A Hack for Teaching Drupal


How Do You Teach Drupal Without Inducing Confusion/Boredom Triggered Comas? Here's a rule that has never let me down:

Never interact with the drupal site in any way during a lesson

The person you teach needs to click on every menu link, fill out every form, and as they learn, its your job to start taking off the training wheels. At first, you'll have to point them to where to go to add a new taxonomy term, but make it a point to later ask them to add a taxonomy term, and see if they remember how to find it.

This "hack" works well for two reasons:

1) It prevents you from going into conceptual monologues

When I'm at the helm, clicking around, and "explaining concepts", its almost impossible for me to avoid inflicting a salvo of turd bombs on my hapless student. For a moment, read this: (if reading this text doesn't make you want leave this article, there's something wrong with you)

In Drupal, a node is a grouping of data, which we call fields. A node is different from a user, and block, because its content, which leverages drupal's rich nodeapi. On this page you can add, edit, and manage node types using these tabs. By clicking "edit" I can edit node settings, like whether I want comments to be threaded, or flat. Isn't that exciting? By clicking "manage", I can add new fields to my node, which can be of many types including, text, number, decimal, computed. These fields have rich set of options, including setting the maximum length, making the field required, and even entering in custom validation code for node form submits.

Not only is this a terrible way to teach, best case is that your student is completely lost (probably on something as simple as the difference between nodes, and node types, the fact that a "field" is a specific CCK concept, and not a form element), but most likely, they are not paying attention anymore. Monologues + projectors = brain death.

Let your students direct what you are teaching them

Don't teach them about blocks. Teach them how to put that new announcement in the right sidebar. Don't teach them about views.Teach them how to edit their press release page so that it only shows titles, and dates, and a "short blurb" field. As they gain more understanding, you'll find they naturally gravitate towards more advanced concepts. Best of all, you don't have to waste time talking about boring things that they don't need to know, or blabbering about stuff that they already understand.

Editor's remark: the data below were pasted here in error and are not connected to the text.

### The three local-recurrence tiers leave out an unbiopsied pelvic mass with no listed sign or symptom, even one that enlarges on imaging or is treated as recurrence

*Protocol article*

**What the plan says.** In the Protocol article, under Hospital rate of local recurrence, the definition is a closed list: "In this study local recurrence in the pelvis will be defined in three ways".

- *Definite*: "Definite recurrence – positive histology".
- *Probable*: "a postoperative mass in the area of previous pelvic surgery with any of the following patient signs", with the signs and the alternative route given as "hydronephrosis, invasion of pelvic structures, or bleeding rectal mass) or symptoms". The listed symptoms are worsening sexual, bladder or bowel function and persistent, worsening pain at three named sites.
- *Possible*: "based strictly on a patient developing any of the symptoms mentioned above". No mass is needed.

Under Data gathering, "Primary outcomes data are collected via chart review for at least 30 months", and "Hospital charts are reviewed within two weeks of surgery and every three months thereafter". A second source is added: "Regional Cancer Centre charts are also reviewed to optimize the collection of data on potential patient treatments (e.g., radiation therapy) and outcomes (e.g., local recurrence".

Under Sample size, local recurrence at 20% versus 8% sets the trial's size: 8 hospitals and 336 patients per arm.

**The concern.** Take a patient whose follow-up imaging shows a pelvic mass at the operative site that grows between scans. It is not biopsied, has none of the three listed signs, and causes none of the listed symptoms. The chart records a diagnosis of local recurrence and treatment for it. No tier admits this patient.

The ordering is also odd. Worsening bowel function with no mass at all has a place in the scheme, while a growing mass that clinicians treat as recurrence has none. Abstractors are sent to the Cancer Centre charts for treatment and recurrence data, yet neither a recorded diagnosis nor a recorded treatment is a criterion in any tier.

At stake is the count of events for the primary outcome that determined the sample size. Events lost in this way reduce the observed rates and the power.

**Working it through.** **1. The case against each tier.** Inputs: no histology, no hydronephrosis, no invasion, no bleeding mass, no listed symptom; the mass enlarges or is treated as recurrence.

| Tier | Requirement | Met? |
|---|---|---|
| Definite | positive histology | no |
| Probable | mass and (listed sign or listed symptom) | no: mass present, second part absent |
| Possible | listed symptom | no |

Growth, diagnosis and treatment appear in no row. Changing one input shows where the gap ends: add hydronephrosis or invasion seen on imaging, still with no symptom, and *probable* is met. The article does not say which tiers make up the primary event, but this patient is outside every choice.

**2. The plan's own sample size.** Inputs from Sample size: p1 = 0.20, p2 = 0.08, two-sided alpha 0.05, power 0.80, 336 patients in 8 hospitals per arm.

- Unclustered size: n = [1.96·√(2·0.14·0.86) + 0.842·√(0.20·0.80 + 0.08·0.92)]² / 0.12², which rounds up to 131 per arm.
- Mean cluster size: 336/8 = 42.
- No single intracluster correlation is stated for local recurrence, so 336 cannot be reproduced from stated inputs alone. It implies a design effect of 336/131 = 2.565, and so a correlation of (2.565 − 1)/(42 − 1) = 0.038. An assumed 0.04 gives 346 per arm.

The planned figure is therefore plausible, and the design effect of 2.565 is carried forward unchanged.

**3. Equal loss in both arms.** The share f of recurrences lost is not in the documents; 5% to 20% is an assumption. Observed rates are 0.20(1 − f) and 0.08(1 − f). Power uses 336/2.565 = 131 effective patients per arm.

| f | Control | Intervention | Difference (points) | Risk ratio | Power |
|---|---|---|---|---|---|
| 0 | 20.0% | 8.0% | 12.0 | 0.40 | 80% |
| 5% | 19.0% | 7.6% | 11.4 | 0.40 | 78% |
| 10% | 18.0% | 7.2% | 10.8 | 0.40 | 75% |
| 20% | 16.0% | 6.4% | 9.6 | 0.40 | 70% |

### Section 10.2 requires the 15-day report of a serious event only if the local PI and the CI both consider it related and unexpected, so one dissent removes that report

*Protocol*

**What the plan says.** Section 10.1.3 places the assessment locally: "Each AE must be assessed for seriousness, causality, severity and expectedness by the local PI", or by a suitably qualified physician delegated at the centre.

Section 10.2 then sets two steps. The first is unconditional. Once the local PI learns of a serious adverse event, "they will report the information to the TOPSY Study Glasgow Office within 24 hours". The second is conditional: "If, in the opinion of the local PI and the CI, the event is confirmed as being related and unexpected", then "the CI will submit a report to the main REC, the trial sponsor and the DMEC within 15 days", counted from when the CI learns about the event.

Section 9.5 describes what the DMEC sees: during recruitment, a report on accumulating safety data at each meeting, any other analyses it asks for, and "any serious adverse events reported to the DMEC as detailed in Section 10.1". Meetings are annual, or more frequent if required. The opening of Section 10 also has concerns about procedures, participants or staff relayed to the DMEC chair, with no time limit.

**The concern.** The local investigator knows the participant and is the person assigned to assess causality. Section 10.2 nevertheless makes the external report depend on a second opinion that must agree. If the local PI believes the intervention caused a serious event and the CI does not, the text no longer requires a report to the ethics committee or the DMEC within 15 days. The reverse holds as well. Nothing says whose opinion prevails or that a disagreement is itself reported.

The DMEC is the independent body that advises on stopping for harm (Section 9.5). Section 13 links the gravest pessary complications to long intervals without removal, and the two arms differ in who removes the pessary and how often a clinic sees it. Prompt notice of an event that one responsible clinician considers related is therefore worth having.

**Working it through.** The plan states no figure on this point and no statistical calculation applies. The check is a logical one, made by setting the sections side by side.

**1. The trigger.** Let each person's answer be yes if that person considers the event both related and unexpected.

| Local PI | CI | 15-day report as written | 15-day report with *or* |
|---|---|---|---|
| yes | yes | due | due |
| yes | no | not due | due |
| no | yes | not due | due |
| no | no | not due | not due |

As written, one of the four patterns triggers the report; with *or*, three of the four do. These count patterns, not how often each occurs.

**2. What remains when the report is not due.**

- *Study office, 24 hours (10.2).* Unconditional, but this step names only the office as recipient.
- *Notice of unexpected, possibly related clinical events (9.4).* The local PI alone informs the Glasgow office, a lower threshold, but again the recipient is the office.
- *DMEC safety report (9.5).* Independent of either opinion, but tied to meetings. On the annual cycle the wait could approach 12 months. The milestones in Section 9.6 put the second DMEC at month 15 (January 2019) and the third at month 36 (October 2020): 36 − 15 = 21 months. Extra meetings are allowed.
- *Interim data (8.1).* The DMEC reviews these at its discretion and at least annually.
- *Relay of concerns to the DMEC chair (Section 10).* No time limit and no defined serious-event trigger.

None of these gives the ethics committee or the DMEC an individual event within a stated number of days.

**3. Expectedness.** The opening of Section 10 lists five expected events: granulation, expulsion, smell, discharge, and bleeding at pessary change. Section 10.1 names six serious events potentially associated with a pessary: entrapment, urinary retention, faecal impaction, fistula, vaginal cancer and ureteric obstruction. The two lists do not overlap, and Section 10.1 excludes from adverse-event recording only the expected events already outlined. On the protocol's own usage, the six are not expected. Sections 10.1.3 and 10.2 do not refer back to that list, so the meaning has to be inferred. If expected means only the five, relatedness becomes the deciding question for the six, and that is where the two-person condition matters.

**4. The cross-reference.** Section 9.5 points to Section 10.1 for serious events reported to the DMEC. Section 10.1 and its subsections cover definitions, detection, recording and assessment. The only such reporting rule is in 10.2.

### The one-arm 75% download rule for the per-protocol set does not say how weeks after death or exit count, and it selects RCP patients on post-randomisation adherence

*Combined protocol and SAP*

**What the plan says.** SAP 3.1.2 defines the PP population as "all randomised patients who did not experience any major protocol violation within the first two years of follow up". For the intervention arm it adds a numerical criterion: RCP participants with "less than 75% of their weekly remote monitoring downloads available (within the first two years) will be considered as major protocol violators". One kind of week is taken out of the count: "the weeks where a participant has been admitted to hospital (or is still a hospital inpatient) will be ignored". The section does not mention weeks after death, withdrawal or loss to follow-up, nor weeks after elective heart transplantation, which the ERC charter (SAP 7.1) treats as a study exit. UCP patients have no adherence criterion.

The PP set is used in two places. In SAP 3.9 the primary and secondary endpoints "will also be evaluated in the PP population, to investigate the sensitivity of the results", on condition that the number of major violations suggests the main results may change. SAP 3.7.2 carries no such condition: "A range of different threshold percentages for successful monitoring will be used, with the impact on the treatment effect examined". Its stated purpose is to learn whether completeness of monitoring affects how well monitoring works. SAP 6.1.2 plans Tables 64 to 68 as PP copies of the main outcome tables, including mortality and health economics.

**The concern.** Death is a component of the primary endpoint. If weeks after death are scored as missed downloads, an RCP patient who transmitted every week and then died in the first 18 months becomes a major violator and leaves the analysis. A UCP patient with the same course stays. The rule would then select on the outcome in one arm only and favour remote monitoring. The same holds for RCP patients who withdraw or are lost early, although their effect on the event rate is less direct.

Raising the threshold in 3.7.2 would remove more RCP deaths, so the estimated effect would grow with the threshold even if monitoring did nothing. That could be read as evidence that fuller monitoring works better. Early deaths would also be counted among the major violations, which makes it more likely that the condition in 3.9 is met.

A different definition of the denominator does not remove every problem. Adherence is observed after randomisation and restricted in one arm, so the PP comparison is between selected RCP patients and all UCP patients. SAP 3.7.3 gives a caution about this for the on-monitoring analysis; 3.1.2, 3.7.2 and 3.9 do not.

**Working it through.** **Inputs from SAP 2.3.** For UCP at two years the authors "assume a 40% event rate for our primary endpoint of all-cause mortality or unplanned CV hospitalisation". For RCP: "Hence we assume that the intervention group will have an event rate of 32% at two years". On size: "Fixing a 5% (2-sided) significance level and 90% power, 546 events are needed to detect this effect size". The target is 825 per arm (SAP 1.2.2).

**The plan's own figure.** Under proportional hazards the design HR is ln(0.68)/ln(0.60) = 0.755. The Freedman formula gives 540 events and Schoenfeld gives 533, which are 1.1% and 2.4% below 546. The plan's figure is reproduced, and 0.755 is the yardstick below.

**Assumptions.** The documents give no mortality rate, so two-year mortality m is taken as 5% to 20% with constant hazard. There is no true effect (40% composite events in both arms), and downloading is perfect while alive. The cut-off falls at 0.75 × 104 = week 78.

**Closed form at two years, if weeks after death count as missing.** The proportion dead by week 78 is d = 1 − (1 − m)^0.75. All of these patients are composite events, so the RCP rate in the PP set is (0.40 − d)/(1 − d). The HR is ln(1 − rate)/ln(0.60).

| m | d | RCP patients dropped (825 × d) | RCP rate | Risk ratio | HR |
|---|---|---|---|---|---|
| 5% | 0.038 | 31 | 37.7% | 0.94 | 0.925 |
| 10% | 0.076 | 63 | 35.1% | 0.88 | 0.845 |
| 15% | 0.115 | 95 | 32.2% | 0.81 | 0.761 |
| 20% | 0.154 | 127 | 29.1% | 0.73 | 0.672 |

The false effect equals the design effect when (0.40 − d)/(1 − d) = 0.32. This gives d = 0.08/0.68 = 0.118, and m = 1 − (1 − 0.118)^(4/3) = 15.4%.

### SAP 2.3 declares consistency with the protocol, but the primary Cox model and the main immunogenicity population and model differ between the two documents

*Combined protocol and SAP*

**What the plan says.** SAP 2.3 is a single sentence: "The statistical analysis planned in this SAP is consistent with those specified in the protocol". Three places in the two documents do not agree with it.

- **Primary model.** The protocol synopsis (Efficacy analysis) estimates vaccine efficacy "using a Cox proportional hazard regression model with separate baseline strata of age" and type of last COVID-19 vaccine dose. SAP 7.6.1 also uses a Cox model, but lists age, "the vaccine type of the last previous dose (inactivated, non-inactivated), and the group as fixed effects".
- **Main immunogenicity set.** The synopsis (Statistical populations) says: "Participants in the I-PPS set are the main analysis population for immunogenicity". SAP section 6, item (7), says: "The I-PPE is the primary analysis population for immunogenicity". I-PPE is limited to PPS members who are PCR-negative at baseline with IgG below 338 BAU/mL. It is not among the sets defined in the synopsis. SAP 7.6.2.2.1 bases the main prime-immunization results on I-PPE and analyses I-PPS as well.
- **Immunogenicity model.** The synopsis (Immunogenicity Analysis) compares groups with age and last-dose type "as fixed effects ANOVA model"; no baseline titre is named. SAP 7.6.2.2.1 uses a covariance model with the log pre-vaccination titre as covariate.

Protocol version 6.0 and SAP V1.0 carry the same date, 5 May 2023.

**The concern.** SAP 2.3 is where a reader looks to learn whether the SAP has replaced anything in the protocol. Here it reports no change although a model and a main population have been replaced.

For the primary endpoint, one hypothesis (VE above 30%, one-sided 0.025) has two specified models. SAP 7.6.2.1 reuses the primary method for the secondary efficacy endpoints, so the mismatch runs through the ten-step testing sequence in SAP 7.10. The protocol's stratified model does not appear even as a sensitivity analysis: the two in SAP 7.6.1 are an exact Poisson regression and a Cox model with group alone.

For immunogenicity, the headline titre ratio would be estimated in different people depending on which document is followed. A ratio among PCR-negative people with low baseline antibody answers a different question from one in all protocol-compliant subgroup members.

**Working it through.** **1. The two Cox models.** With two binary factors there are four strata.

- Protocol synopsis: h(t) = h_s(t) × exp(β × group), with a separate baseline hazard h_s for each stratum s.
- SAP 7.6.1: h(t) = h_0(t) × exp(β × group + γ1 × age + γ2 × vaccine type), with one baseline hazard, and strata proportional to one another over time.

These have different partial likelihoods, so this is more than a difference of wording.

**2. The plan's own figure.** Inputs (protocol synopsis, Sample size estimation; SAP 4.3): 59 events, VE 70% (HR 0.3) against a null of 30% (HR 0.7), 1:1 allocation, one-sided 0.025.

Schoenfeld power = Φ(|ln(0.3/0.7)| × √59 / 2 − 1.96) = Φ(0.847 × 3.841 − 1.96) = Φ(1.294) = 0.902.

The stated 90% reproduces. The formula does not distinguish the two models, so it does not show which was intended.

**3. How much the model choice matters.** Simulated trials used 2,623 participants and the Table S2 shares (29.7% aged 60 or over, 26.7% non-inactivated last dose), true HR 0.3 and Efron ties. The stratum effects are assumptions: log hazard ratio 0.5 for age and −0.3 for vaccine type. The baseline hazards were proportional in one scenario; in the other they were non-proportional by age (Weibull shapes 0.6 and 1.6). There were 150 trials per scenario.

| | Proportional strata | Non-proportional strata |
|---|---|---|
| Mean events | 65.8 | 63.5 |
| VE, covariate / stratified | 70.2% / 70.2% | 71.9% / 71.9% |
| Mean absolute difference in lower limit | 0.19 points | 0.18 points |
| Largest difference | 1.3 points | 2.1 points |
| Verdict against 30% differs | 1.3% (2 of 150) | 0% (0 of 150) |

2) The student is always on the spot (meaning, paying attention)

Nearly everyone has a tendency to worry about asking "stupid questions" (they are never stupid questions). If a student actually has to do all tasks required to teach something themselves, they won't be able to hide the fact that they missed a critical concept. You'll know fairly quickly if you need to do a better job of explaining the admin menu and how it fits together, and the pattern it follows. You also will probably find out that they still have conceptual issues that need to be cleared up between the very similar taxonomy, block, and menu pages. You see, every little task becomes A TEST. Testing is about taking off the training wheels. Even when they *fail*, the very fact that their brain had to struggle before hand means they'll have learned something. Its uncommon for someone to fail tests like "go to the block admin page" more than 2 twice. Eventually, they'll know where to look even when they've never seen it, and you are just now introducing the concept. Just keep testing them. After all, its really a test of your teaching skills, no?

While this makes teaching and learning more challenging, they learn dramatically faster then the monologue projector methods, or constant email support alternatives. .

*There's no exceptions to anything I write, FYI. If there were a lot of variables, a situations where these rules didn't work, I'd cover them one by one. Because Drupal Planet readers love long winded tracts that refuse to take sides.